A Disassociated Press Report, May 27, 2004
US President George W. Bush tried to convince Americans on Monday the war in Iraq could be turned around as the US and Britain asked the UN for a resolution endorsing the handover of power to an interim Iraqi government.
In a half-hour televised speech at the US Army War College, Bush insisted the deteriorating situation was not a reason for despair.
"It's true we don't have a plan," said Bush. "But you can be sure of one thing: we will stay the course."
Bush's job approval rating has fallen to the lowest level of his presidency, suggesting he faces the possibility of defeat in the Nov. 2 election. This speech was considered an important opportunity to persuade voters that the war in Iraq had not gone irretrievably wrong. Bush, however, did not take that opportunity.
"There are difficult days ahead," he said. "The way forward may sometimes appear chaotic. In fact it will almost certainly be chaotic because we don't have a plan and we have steadfastly refused to take advice. Even so we're hoping to hold this puppy together until the elections at least, and maybe beyond. And we have reason to believe that ultimately triumph will be ours."
Bush explained that his reason for confidence was a bird omen he witnessed while at his ranch in Texas.
"I saw an eagle clutching a serpent in its talons," he said. "It is a sign that God is on our side and the enemy is cursed. A great victory lies ahead for us."
This is the first time in a speech that Bush has evoked bird omens as relevant to the war on terror. Although widely known for his strong religious beliefs, the president's mention of omens has surprised some commentators, who note that bird omens in particular are associated with pagan Greece and Rome rather than Christianity.
"We are not really happy with this recourse to pagan practice," said Farley Shagmitt, current chairman of the Southern Evangelical Reformed SS League. "But the president is a man who loves the great outdoors, and if he finds inspiration in an American eagle, then maybe it isn't so un-Christian after all. God created eagles too."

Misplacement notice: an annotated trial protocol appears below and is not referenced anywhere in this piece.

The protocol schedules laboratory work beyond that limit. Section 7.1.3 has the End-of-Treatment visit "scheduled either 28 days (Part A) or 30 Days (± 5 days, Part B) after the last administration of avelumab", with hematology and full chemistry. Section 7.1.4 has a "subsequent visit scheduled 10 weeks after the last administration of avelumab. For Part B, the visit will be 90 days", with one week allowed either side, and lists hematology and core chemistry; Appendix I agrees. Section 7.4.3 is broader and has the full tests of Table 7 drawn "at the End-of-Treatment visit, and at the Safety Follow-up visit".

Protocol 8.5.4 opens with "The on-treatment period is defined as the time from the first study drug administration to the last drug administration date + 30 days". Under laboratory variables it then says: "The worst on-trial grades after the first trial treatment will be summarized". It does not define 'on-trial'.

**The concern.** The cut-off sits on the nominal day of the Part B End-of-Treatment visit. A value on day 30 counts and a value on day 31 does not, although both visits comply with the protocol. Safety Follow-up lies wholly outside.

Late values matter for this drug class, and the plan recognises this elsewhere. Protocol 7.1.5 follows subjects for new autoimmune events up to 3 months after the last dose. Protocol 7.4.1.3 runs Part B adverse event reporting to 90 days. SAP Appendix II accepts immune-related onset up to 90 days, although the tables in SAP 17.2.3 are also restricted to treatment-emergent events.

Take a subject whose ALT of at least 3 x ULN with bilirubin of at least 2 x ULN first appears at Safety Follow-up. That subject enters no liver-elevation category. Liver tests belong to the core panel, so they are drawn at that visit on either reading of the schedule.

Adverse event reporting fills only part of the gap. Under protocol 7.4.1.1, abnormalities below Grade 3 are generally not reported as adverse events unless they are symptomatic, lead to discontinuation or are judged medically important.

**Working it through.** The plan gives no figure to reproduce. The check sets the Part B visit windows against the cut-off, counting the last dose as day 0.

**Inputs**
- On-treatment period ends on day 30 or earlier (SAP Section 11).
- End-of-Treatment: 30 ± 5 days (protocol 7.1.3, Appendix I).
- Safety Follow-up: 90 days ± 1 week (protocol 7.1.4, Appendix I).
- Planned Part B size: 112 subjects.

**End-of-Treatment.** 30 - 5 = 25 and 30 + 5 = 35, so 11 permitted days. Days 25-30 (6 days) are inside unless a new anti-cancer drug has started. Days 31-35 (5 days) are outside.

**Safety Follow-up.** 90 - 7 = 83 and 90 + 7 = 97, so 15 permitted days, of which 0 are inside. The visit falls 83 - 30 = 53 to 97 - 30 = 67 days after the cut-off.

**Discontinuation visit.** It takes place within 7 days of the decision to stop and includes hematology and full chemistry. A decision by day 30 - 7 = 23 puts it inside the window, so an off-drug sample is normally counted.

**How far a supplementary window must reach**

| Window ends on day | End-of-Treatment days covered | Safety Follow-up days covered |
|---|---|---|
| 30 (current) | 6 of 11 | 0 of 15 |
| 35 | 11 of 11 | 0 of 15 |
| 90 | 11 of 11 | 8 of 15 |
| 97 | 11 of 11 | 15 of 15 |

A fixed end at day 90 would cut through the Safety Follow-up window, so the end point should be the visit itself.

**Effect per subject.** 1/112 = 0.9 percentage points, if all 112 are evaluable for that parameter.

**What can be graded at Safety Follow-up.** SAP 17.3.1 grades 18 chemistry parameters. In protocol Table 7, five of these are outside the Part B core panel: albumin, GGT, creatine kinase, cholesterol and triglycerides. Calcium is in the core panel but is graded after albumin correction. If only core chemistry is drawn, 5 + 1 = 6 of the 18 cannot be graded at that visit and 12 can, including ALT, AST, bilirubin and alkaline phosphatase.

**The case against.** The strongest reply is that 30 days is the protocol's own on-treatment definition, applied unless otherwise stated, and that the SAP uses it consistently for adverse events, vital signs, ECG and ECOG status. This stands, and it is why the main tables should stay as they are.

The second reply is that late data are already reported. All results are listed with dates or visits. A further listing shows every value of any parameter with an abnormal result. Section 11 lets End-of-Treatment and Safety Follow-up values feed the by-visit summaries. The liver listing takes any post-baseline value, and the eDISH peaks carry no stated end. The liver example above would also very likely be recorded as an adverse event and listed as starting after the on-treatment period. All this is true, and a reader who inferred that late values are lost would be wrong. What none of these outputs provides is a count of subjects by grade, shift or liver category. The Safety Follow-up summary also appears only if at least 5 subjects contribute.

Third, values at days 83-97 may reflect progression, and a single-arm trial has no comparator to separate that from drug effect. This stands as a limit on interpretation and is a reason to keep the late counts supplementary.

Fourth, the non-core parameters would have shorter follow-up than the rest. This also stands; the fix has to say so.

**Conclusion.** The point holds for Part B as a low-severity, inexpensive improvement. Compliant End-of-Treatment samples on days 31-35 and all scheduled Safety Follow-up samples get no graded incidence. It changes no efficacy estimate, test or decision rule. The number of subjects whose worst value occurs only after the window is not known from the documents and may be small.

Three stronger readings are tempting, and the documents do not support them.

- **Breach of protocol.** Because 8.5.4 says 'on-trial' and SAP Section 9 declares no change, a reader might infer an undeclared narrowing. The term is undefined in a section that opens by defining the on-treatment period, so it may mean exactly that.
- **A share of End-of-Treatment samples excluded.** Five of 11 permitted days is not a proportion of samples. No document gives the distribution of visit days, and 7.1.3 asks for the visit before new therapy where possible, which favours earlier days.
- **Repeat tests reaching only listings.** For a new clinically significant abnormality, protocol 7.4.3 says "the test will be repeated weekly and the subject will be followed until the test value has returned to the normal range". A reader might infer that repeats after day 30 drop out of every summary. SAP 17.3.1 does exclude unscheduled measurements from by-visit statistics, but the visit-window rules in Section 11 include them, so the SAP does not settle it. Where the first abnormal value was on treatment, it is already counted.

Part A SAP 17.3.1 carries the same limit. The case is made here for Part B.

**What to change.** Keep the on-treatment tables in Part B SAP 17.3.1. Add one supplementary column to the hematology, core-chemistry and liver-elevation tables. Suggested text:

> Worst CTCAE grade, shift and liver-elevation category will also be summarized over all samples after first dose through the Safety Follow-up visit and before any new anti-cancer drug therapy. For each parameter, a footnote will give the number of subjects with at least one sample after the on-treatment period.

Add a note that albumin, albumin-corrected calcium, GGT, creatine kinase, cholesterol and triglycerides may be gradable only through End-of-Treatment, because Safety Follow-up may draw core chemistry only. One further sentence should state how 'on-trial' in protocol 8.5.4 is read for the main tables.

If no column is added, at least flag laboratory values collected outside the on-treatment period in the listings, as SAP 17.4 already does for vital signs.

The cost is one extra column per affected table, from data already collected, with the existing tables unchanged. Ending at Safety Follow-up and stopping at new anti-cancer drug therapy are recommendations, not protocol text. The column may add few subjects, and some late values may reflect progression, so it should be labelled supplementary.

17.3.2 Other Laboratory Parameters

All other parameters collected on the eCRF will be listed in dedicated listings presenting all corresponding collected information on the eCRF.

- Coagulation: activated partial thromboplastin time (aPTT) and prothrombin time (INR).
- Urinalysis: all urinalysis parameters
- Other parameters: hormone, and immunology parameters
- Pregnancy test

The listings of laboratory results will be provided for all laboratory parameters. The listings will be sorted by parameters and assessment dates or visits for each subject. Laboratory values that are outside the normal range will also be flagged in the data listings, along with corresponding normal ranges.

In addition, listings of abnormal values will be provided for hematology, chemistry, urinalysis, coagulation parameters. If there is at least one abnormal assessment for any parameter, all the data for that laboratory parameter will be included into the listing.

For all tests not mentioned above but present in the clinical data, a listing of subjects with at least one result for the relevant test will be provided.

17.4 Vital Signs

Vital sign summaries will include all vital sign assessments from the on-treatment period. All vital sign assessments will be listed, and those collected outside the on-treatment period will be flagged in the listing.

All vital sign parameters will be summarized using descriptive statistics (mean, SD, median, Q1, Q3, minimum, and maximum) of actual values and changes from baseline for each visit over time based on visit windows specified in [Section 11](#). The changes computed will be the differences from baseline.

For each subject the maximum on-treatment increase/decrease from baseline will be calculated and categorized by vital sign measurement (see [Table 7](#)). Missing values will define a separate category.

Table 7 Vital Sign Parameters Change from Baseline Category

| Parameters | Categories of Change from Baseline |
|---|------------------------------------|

Other commentators noted Bush's mention of the bird omen was oddly similar to a scene in the recently released blockbuster film Troy, starring Brad Pitt. In that film, based on Homer's war poem the Iliad, a Trojan priest at one point refers to an omen of an eagle clutching a serpent as a sign that Troy will win a "great victory."
"I think the president saw the movie and wanted to link his war on terror with the great ancient war between Greeks and Trojans," said Sen. Ted Kennedy (D-MA). "Unfortunately, what the president failed to note was that finally the Trojans didn't win the war. Instead their city was destroyed by the invading Greeks. Thus this allusion to the movie is misguided: it's confusing and counterproductive, now at a time when we need clarity and direction from our leader."
Sen. Diane Feinstein (D-CA) agreed. "If the president wanted to allude to the Trojan war," she said, "he at least could have put America on the winning side."
During his speech Bush also referred to the prisoner abuse scandal, three times mentioning the Abu Ghraib prison where the scandal first came to light. Each of the three times Bush used the name, however, he mangled it. The first time he called the prison "Abugah Rape," the second time "Abu Garon," and the third time "Abu Garah."
"These bizarre mispronunciations do not necessarily suggest brain damage," Dr. David Wenford of the Harvard School of Psychiatric Medicine said in a telephone interview. "Such stammering over a particular word might also mean the person speaking is hiding something as regards the subject being discussed."
Wenford explained that such mispronunciations often indicate a "fixation" on the word in question, and that such fixations can develop from a feeling of shame or guilt over some hidden truth.
"Given the president's extremely dysfunctional performance on the prison name, I would suggest there may be more gruesome things coming to light in terms of abuse of prisoners."